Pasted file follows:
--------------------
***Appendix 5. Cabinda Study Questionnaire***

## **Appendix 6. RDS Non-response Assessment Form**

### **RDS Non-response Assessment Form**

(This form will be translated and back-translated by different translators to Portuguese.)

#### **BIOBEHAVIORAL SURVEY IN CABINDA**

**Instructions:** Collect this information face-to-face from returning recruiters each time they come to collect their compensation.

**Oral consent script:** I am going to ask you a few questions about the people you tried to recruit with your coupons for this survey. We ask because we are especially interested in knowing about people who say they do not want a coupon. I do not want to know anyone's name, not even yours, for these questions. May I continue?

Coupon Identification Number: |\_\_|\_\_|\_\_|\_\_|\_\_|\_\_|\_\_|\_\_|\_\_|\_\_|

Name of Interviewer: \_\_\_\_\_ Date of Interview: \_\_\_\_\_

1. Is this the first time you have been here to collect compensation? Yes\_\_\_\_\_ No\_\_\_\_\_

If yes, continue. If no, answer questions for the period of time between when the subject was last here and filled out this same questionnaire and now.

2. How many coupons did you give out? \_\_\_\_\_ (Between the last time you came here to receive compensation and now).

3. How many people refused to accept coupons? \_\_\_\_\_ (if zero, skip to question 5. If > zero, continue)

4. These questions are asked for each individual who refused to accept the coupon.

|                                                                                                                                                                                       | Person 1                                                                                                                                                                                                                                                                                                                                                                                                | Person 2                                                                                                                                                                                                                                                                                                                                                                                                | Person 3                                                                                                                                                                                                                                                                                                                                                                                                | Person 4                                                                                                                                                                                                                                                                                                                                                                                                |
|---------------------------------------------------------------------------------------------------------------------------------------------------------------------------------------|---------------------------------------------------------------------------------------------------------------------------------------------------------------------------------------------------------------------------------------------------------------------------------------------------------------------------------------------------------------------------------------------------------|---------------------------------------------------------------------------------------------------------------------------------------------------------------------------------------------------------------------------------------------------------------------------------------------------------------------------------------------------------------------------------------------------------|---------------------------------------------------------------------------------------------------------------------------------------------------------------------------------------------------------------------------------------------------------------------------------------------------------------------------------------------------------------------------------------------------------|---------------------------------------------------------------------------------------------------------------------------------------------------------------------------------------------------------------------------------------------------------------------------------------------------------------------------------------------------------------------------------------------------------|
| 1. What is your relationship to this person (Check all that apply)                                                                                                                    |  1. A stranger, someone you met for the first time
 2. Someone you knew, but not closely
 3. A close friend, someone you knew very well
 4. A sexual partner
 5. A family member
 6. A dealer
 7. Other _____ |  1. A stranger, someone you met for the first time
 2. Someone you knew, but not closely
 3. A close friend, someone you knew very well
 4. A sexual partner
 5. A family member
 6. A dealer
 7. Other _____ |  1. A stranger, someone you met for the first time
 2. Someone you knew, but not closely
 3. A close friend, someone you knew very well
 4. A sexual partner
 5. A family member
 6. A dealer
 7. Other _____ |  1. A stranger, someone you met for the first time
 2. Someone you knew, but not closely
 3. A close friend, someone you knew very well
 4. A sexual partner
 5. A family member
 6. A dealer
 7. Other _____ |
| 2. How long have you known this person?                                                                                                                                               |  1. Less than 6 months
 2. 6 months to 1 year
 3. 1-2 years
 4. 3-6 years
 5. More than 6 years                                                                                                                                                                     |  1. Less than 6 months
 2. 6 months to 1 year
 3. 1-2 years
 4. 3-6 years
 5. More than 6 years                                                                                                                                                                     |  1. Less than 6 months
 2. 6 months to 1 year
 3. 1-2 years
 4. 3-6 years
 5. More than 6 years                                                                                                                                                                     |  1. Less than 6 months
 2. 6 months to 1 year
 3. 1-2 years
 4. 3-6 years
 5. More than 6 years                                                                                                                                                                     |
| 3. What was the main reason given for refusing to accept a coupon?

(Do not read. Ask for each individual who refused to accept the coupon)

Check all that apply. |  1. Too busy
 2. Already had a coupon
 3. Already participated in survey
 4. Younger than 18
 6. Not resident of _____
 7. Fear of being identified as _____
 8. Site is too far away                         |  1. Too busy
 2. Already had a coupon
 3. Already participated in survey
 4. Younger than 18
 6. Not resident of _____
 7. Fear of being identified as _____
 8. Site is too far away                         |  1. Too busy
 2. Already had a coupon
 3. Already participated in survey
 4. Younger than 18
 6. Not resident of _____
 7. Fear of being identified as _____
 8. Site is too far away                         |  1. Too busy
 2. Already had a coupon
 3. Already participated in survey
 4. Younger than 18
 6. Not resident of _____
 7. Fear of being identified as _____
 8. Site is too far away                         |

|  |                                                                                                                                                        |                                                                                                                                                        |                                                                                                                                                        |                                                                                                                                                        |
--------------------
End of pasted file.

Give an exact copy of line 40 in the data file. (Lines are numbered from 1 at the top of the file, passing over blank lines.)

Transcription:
 6. A dealer